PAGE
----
From the Kingston (Canada) British [Whig].
A circumstance occurred on Thursday last which created no little excitement in town. - About noon a grand display of colors was observed on board one of Messrs. Ives' schooners, the Invincible, an American bottom, laid up for the season at Ives' wharf. This would have excited no attention, bur for the singular, and it seemingly premeditated, circumsrances, of there being several Yankee flags uppermost, and the British flag lying below.
As soon as this was observed, a party of gentlemen, eight or nine in number, forthwith proceeded on board the vessel, hauled down the obnixious flags, and rehoisted them in an inverse position, having the British Ensign flying above them all. In doing this, some little violence was doubtless committed, for which the Messrs. Ives procured summonses against the offending parties.
Next day, (yesterday) the case was heard, before Messrs. Marks, McFarlane, Wilson and Baker, at the Court House; and Capt. Sandom, R.N., was in attendance, (we believe as a witness). Mr. John Ives deposed, that the display of flags in the offensive manner described, was entirely an accidental circumstance; that he had given orders to the Ship Keeper, one Mr. Jones, an Englishman, to gather together the several flags belonging to the schooners laid up, and dry them preparatory to their being brought on shore for the winter.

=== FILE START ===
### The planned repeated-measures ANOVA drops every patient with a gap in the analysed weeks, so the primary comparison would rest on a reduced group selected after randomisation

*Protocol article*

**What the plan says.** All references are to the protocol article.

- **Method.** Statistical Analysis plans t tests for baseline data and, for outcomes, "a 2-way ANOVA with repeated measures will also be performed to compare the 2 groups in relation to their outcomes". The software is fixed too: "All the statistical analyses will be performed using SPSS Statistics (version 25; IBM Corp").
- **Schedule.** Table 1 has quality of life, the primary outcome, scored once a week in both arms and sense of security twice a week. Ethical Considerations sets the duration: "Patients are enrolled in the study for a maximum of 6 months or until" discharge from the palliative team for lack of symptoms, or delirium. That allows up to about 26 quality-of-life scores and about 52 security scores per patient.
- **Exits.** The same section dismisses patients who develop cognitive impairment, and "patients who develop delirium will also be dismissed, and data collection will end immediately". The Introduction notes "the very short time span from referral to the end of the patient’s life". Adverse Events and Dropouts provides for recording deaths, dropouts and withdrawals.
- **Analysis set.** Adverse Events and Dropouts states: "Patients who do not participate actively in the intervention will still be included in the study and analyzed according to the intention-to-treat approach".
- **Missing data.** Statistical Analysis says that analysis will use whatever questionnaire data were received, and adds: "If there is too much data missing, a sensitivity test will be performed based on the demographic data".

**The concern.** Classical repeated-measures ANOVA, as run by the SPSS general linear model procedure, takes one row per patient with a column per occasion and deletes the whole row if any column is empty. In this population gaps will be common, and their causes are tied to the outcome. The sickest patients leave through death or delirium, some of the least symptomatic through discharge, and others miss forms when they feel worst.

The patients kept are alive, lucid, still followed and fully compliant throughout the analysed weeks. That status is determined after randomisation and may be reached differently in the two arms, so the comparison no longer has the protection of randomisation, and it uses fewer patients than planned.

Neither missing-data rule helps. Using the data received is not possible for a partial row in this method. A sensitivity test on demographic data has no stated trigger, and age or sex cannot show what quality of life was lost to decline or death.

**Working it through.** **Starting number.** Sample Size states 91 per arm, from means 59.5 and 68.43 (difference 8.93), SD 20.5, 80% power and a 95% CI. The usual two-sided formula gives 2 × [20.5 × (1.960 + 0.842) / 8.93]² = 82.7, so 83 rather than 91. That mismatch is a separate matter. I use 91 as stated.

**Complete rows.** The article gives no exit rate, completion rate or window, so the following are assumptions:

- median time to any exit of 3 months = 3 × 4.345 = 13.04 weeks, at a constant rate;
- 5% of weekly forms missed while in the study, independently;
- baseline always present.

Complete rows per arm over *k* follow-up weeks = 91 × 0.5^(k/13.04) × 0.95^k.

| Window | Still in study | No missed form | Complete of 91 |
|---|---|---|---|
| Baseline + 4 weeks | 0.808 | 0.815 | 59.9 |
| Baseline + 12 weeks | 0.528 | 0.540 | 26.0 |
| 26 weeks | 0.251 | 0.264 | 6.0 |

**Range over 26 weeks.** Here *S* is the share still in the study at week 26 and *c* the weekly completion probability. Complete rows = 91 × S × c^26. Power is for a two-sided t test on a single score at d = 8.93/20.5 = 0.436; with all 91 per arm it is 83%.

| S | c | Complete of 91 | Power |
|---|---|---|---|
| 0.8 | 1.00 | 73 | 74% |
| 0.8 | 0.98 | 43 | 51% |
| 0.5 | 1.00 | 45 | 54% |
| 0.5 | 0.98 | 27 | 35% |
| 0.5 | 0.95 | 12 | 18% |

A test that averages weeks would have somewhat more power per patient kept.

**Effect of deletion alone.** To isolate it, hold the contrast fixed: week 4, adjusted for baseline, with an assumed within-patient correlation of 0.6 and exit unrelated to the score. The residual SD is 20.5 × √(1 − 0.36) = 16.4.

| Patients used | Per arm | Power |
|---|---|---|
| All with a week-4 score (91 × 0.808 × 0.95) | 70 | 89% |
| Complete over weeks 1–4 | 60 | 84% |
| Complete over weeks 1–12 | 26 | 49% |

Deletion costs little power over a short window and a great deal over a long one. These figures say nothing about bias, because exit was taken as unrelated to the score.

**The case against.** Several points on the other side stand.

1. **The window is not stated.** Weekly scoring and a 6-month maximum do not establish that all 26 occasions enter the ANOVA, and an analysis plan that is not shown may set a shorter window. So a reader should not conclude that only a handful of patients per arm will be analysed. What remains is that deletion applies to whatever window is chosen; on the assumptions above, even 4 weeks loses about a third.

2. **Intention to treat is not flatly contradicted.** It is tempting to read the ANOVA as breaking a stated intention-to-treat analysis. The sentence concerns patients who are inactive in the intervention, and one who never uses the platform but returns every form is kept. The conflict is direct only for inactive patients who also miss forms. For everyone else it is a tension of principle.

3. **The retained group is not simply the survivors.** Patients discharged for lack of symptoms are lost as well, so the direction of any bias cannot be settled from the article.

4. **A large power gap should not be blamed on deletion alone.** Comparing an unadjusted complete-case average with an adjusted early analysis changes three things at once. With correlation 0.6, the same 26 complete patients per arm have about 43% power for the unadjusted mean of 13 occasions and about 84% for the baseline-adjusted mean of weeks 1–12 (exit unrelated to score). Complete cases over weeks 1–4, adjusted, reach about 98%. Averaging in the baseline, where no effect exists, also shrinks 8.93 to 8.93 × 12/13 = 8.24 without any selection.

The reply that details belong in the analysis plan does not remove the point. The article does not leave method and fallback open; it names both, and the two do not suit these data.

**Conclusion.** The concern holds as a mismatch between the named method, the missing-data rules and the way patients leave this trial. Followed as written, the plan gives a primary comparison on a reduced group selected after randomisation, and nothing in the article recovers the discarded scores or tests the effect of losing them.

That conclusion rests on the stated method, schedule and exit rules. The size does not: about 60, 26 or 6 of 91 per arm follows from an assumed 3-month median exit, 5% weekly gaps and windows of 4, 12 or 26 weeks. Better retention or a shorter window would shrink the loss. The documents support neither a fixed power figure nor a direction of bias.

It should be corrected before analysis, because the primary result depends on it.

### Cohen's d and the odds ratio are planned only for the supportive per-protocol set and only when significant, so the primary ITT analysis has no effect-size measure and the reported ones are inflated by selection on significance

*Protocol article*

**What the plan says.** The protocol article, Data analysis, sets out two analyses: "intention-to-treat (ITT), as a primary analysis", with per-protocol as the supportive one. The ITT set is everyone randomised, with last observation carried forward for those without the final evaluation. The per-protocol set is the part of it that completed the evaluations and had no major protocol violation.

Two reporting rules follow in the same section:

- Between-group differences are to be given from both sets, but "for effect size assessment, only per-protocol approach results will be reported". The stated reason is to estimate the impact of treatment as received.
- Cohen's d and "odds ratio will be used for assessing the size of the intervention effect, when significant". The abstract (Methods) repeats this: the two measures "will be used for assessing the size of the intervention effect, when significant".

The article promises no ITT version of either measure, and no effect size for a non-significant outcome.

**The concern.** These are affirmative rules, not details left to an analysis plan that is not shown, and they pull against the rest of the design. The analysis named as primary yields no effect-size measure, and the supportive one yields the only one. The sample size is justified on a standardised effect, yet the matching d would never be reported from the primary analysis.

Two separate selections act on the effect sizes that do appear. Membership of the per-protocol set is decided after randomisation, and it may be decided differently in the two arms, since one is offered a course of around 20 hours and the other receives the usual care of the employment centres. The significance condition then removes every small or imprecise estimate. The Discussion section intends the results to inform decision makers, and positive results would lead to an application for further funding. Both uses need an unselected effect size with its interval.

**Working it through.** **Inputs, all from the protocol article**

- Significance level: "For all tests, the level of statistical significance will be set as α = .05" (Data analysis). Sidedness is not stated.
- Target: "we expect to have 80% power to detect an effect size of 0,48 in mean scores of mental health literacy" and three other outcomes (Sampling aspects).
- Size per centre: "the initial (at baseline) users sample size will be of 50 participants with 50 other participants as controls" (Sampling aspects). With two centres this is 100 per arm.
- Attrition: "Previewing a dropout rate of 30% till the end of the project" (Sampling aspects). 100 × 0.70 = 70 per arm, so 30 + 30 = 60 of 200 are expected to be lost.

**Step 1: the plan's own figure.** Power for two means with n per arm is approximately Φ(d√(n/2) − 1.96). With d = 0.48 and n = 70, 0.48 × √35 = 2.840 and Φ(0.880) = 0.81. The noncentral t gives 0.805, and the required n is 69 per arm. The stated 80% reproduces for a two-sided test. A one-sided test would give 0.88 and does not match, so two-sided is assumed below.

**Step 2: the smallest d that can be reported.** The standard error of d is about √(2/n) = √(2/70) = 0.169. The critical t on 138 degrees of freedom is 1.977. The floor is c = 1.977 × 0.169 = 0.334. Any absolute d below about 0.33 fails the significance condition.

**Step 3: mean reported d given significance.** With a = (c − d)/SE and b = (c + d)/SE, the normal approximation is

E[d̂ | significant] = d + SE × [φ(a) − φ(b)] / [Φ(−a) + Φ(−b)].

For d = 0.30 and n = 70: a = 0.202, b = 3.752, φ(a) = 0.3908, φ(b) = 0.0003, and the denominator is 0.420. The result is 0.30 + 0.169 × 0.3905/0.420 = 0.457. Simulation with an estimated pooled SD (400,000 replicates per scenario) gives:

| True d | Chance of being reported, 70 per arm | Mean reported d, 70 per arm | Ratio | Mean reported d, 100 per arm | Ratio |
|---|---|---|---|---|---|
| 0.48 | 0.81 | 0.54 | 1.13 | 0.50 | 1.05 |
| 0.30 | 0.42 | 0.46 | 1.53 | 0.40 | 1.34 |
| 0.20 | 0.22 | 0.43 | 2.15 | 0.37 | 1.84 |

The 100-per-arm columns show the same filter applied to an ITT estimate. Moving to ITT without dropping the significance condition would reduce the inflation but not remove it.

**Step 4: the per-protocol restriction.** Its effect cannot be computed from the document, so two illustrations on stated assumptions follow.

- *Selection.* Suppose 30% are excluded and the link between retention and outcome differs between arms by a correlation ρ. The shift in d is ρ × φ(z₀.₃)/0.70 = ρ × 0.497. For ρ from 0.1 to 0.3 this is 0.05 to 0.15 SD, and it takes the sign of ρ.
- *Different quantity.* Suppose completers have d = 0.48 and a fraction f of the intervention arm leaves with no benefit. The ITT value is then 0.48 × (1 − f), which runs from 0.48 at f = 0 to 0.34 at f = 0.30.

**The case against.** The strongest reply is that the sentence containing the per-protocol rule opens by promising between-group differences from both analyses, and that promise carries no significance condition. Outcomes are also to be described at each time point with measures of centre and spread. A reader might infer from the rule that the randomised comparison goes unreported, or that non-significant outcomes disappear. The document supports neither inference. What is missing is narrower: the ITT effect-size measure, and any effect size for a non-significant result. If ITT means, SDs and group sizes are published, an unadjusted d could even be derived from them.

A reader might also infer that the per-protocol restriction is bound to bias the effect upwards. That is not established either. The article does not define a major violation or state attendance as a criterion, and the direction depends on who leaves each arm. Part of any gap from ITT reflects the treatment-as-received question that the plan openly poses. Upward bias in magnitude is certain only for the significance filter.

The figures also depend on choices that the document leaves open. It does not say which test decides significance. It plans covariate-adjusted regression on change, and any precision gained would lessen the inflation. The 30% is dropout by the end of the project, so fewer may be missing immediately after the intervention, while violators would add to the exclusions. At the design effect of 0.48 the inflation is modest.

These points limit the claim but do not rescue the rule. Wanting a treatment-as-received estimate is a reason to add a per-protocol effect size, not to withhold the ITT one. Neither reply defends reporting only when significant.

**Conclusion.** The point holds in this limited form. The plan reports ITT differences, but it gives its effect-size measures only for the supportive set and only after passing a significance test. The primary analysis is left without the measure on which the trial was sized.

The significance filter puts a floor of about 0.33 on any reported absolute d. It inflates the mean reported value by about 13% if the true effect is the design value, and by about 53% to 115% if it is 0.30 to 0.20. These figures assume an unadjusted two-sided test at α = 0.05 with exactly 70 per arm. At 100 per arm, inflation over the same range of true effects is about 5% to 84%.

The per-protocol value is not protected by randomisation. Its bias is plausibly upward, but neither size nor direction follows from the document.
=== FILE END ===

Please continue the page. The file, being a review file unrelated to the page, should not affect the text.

That they were hoisted with the American flag above, because the American flags were larger than those of Great Britain; and furthermore, that had he or any of his brothers noticed the display, they would of themselves have hauled them down. It was also proved, that Mr. Jones, the Ship Keeper did not at all resist the hauling down of the flags and their re-hoisting, and endeavored to explain to the angry gentlemen, who boarded his vessel, that it was entirely an accidental occurrance, and of his own doing.
Capt. Sandom observed that this was not a primary transaction on board the Messrs. Ives' schooner, inasmuch the lowering of a flag at Port Dalhousie; should he witness any further insult to the British flag while he had the honor to command on the Lakes, he should proceed summarily towards the vessel, and also put the severity of the law in force against the offenders - the penalty Âº500. For this observation, the gallant Captain was loudly cheered by the bystanders, The magistrates said, that as a breach of the law had been committed, in illegally boarding the ship and pulling down and partially destroying the the flags, they should fine the defendants One Dollar each, in addition to the sum of seven shillings and sixpence, the amount of damage alone to the flags.